3. Talk to Someone who’s Objective
I’ve said this numerous times, but my husband’s ability to predict movies and books never ceases to amaze me. When we were dating he hadn’t seen the Usual Suspects and within the first 15 minutes knew Keyser Soze was the bad guy.
So when I have a plot problem I throw what my plans are at him, usually on drives and when we’re walking the dogs, to see if it’s too predictable. If you are worried about the direction of a story ask a trusted and honest friend.
Not someone who says “Yeah, that’s great!” and doesn’t offer any critical feedback.
Someone who will listen quietly and give good advice. They are rare people to have, but they might surprise you with their insight.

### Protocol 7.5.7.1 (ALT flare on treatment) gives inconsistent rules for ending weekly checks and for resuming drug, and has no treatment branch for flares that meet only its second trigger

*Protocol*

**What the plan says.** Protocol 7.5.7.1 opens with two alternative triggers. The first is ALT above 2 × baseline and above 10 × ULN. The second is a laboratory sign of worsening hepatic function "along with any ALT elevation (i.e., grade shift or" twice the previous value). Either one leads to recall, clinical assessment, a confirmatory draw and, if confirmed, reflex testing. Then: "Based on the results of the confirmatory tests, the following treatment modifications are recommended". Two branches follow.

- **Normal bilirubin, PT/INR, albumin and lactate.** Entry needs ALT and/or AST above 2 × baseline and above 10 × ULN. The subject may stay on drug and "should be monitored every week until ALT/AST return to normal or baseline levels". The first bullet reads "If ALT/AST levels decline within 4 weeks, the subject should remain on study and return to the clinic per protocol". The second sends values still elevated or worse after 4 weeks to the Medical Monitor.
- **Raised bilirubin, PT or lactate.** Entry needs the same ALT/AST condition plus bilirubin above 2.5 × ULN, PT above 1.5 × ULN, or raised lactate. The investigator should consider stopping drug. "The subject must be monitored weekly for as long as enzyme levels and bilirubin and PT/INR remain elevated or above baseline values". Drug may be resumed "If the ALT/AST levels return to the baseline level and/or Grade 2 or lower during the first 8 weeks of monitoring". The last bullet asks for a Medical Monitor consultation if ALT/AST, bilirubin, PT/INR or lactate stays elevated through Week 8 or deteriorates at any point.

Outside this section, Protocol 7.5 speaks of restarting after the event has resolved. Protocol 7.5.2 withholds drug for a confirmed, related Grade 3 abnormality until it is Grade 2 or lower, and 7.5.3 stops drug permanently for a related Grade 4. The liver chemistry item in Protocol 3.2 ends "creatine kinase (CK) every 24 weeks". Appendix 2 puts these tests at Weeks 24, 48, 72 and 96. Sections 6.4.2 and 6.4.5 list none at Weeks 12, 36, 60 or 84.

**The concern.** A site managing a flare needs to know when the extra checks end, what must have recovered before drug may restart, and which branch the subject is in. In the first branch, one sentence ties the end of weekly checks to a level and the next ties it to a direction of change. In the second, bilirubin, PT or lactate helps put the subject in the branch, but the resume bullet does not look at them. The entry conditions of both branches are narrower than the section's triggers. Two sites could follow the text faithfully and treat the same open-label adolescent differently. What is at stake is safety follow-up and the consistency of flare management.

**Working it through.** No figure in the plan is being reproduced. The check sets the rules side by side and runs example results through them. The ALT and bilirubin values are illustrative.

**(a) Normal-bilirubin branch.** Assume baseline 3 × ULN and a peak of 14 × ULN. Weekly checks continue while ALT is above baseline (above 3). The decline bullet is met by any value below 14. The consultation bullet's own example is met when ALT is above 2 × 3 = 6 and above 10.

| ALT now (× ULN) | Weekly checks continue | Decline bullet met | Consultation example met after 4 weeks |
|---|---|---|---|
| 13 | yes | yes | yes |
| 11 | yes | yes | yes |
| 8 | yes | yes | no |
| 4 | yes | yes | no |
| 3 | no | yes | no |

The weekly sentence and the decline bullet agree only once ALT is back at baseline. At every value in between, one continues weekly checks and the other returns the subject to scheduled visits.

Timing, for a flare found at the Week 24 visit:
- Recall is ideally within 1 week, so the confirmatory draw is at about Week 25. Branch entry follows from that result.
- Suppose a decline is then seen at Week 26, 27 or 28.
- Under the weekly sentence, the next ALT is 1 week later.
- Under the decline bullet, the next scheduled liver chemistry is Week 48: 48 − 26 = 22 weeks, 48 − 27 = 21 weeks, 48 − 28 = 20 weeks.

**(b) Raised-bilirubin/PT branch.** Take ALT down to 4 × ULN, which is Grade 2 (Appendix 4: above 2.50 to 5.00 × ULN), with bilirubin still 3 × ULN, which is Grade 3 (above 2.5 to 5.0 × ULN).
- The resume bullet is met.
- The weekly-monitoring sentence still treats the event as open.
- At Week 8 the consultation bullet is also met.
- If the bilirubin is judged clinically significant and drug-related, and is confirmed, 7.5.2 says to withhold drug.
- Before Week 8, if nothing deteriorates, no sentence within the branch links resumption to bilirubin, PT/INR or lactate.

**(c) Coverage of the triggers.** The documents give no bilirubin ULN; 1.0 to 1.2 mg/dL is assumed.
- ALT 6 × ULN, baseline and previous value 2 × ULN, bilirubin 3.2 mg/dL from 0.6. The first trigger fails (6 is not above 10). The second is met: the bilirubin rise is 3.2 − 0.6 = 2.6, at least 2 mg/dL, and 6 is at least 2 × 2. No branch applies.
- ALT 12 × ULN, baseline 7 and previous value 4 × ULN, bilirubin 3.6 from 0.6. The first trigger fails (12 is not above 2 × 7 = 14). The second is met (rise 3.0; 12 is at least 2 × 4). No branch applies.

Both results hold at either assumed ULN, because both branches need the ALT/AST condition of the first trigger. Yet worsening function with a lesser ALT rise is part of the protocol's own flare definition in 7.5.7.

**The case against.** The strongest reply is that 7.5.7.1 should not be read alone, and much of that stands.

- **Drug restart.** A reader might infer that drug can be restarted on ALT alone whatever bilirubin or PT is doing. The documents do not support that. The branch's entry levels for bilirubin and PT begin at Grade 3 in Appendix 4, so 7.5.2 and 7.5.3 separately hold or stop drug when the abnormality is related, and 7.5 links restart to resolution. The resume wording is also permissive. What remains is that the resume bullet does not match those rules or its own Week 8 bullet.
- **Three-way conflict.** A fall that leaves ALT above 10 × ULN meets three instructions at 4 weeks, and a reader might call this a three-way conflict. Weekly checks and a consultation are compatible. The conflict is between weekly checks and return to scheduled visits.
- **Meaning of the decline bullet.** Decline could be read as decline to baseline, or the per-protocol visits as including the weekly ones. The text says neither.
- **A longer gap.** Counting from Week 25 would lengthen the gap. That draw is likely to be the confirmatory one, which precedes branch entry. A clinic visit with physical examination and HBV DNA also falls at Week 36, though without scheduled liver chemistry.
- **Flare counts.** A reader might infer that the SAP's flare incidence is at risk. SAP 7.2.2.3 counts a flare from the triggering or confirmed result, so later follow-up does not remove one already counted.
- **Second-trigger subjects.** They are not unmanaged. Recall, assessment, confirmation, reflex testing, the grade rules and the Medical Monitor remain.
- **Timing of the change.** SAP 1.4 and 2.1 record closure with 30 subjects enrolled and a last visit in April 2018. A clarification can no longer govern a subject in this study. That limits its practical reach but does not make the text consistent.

4. Make time to exercise
I suck at this one. But it helps clear the cobwebs in my head, it gets rid of the stress. Even a walk listening to the soundtrack I’m writing to is really helpful. Alone time with your thoughts is as important as writing time. It’s really that simple.
5. Plan your time
I have a good habit of sitting at my computer and just writing all the time. I do it when I’m waiting for games to load, I do it when I’ve got a spare 20mins, I do it during my lunch break at work. There are little ways you can spend five minutes getting through a scene or bit you don’t like, so that when you return you can work on the good bits. Don’t worry about it being a perfect setting, just make sure you have the capacity to write as much as possible wherever and whenever you are.